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Since the dawn of the social media age, viral success has been a PR goal. The idea of scoring maximum coverage for little outlay is often too exciting to pass up. But that doesn't mean companies should chase this goal recklessly. There are a huge number of risks, and campaigns designed for viral sharing often fail or worse backfire. Actually getting brand content to spread organically requires a little luck - and a careful grasp of the media.
Viral success doesn't spring up out of thin air. The sharing and spread of stories are spearheaded by well-connected personalities, and PR decisions are increasingly involving these influencers. Forbes contributor John Hall recently explained that in 2017 and beyond, organizations will be able to find and keep track of the influential voices in their particular fields. By doing so, they can decide where to focus their efforts.
Getting content to draw viral attention is not a one-step process. As such, PR departments' tactic of choice is often trial and error. Media intelligence makes learning through trial and error possible, with mentions and attribution checked in real time. One campaign that draws some attention can lead to another that specifically targets the main influencers who emerge. Hall specified that once PR professionals have detailed knowledge about how information spreads, they have a much better chance of achieving viral status.
When it comes to viral success and failure, avoiding the latter may be more important than achieving the former. Well-informed PR teams with strong media intelligence components will be able to adeptly avoid failures, while others may stumble.
The Financial Post recently shared an example that all companies should take to heart: A mining company made a crass attempt to achieve viral shares by having bikini-clad models recite facts about the industry. Instead of being shared enthusiastically, the piece drew serious condemnation for what the news source called "a tone-deaf effort to appeal to customers in a traditionally male-dominated industry."
The mining company's loss can be our gain, as The Financial Post gave a few important takeaways from the situation:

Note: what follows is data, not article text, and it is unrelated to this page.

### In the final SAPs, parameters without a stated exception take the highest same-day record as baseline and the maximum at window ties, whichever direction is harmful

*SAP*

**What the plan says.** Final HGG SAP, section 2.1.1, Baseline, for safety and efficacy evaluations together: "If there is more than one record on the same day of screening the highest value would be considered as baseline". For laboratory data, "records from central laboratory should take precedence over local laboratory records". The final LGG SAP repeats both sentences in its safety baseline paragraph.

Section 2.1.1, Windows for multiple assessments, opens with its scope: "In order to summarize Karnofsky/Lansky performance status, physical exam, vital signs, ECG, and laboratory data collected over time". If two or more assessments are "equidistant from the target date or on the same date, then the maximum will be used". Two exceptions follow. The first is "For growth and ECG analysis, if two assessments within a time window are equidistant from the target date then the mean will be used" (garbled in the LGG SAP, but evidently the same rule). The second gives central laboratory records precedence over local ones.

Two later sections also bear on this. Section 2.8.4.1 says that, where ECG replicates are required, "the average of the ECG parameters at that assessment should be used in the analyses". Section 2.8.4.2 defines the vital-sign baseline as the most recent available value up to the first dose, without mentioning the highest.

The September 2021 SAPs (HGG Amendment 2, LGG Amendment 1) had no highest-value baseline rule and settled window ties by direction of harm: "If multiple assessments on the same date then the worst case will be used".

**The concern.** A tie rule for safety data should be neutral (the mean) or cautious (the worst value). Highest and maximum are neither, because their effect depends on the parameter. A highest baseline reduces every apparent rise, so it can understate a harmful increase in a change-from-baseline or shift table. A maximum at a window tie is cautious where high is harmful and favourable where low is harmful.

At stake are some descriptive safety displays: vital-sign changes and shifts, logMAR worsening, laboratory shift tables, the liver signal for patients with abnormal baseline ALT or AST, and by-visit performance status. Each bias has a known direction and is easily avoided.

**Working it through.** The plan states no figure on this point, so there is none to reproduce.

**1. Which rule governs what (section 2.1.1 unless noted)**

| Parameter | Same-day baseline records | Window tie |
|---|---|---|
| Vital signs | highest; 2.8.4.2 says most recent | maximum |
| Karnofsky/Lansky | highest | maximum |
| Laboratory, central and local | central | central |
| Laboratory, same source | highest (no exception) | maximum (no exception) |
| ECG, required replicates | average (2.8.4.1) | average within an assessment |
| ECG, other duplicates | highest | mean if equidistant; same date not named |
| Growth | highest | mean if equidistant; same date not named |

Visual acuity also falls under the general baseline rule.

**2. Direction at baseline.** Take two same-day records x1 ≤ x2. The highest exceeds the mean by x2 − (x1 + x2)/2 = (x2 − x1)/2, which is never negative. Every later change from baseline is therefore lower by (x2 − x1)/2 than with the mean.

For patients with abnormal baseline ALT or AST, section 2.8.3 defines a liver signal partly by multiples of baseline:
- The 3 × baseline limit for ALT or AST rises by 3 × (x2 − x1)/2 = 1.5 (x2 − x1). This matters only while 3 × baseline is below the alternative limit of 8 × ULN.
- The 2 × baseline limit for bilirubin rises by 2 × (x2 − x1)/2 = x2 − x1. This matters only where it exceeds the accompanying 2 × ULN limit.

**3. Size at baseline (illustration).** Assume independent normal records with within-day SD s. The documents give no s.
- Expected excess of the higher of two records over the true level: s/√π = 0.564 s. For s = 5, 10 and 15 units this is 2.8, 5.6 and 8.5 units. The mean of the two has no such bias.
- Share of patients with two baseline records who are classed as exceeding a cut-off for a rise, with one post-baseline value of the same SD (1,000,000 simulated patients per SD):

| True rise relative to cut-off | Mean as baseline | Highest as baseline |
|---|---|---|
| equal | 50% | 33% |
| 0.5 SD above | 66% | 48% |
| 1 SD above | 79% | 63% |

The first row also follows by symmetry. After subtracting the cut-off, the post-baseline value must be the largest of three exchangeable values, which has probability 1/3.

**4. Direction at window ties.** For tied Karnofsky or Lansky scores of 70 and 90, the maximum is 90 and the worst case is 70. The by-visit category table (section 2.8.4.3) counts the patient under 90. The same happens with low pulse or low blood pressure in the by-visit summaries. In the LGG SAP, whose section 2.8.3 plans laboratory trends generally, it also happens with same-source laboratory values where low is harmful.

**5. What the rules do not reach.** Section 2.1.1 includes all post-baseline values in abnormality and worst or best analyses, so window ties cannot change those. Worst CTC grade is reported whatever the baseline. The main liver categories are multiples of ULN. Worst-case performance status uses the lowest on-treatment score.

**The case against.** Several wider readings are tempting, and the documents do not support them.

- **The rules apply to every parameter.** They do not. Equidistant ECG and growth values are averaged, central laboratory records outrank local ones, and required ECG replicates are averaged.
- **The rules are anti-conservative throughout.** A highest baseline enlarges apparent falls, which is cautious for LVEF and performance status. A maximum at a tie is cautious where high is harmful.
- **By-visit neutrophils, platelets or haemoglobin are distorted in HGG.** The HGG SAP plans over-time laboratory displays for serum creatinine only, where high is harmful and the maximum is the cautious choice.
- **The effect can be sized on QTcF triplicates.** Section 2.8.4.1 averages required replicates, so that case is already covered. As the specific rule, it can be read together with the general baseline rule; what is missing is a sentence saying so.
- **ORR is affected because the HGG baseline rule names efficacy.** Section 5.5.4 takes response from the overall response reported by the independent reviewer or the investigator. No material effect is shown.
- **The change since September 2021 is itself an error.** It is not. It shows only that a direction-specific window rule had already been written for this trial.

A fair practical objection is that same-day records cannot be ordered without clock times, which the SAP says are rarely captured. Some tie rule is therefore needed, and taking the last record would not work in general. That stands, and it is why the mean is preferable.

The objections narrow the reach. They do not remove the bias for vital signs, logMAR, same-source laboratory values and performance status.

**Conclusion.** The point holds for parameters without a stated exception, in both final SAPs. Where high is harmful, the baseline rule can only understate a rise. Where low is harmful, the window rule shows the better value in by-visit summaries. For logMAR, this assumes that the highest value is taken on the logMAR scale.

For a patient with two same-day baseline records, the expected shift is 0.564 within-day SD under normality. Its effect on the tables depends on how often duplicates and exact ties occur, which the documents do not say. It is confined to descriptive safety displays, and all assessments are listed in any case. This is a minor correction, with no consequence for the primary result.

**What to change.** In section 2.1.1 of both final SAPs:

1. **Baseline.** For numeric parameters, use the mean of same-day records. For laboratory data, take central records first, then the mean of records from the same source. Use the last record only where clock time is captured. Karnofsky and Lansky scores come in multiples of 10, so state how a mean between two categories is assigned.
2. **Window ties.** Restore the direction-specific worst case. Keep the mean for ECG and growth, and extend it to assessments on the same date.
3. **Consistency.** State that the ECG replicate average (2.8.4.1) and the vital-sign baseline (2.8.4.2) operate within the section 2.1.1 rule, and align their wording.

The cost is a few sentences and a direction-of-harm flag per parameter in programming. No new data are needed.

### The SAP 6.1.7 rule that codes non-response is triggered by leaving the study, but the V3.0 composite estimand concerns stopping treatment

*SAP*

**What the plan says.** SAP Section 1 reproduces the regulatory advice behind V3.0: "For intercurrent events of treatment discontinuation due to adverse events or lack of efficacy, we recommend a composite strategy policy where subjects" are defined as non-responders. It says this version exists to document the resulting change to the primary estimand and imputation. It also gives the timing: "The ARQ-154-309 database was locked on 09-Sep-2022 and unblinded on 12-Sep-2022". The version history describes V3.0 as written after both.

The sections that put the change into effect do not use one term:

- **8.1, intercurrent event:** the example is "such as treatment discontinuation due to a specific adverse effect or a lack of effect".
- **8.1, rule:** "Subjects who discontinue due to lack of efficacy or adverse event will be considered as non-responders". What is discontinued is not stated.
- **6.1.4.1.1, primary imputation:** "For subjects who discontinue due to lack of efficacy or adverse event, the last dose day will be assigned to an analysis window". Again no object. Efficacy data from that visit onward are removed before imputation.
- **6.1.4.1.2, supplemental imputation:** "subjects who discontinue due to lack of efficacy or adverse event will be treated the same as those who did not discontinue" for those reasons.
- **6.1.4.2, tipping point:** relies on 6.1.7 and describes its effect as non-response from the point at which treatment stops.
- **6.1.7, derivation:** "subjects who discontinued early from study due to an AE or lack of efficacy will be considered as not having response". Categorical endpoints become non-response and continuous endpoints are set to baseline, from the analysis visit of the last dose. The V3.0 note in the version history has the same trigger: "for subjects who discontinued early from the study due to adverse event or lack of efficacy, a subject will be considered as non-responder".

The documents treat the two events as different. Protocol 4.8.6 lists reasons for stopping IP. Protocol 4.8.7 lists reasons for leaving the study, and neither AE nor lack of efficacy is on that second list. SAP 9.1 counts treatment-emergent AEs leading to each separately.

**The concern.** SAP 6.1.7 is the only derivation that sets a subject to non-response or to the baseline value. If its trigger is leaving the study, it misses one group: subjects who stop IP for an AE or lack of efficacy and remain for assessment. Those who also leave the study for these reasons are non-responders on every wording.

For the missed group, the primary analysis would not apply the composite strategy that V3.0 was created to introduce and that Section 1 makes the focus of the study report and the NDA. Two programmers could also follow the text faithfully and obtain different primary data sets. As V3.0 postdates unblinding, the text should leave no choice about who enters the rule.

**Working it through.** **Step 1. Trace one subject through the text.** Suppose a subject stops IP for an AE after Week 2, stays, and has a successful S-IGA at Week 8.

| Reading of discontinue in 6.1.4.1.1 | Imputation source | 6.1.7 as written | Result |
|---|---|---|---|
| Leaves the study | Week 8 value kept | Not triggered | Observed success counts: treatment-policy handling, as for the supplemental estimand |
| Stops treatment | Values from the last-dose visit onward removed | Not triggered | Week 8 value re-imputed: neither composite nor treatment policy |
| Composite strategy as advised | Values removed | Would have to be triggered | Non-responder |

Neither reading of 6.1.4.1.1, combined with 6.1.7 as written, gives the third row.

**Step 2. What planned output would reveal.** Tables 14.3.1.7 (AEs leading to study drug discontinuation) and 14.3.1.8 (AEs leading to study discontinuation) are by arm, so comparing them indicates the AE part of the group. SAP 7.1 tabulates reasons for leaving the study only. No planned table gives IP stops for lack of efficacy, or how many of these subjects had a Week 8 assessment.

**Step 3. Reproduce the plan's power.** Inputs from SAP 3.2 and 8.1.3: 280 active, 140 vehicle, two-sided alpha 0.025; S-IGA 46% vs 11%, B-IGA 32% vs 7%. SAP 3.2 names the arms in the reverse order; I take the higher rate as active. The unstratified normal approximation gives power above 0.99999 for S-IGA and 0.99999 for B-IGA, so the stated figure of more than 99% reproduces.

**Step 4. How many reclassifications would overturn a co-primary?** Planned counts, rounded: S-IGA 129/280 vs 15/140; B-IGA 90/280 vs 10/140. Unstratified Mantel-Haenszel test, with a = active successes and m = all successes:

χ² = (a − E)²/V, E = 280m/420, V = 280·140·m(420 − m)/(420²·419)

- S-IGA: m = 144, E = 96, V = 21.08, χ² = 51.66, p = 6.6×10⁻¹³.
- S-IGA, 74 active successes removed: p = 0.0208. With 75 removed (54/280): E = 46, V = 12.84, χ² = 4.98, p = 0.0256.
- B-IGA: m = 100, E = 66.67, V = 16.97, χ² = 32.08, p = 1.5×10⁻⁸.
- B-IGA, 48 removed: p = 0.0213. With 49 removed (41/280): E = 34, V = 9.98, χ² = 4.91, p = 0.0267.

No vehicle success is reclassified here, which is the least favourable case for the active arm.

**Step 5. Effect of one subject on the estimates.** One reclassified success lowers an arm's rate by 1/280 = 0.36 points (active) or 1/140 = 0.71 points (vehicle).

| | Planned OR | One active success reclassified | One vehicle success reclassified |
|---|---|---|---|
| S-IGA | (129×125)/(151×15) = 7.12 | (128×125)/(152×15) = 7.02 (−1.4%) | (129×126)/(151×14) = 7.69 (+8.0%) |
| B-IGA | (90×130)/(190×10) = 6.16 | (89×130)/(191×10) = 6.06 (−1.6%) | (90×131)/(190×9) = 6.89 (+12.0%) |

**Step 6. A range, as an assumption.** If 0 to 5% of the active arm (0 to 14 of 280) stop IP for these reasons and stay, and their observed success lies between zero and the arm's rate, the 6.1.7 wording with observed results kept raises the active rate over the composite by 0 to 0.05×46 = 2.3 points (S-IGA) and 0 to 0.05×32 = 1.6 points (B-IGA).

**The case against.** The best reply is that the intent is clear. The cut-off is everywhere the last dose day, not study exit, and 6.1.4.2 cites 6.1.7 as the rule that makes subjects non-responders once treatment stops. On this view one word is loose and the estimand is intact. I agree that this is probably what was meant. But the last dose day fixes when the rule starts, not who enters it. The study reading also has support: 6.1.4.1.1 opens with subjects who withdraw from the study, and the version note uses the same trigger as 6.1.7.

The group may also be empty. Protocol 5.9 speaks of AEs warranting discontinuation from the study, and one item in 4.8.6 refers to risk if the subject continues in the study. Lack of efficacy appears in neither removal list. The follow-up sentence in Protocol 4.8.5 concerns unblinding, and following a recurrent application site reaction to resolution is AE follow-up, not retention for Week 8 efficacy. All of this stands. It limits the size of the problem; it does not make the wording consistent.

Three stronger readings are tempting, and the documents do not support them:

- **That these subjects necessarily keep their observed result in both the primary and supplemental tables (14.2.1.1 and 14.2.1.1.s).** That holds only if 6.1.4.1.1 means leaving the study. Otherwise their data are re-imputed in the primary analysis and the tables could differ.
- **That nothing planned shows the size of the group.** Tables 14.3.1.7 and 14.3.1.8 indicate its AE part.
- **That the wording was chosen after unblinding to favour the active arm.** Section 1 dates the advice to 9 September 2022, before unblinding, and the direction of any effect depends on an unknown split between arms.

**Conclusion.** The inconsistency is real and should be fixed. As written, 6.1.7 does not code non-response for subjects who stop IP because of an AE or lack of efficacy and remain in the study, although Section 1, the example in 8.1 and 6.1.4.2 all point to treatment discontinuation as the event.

Taking the above lessons to heart may bring about immediate and positive PR change. Companies going for a quick burst of sharing and coverage stand to end up with negative mentions that refuse to fade over time. This is the difference between creating content that goes viral - a good thing - and generating media for the sole purpose of going viral - a risky and negative endeavor.
Ragan's PR Daily made a point to explain that there is a serious lack of specificity in today's PR field about what exactly it means to go viral. The term is vague, and it can be hard to tell what companies want when they explain they are interested in creating a viral hit. This kind of communication vacuum can lead to PR disasters like the one mentioned above, in which hastily made assets draw ire.
In the end, the kind of viral hits, which are bottled-lightning moments when individuals spend one exciting minute in the social media spotlight, cannot be planned by brands. Don't lose hope. Well-crafted public relations backed by media monitoring and shared with a targeted list of influencers can produce wide reach for content. While it is more methodical and may seem less impromptu, this approach is very effective.
Organizations attempting to "break the internet"--or adding the latest slang term to their communications--may seem woefully out of touch in a hurry. Real reach and influence tend to be more about good content and smart distribution than quick and dirty moves outside the company's comfort zone.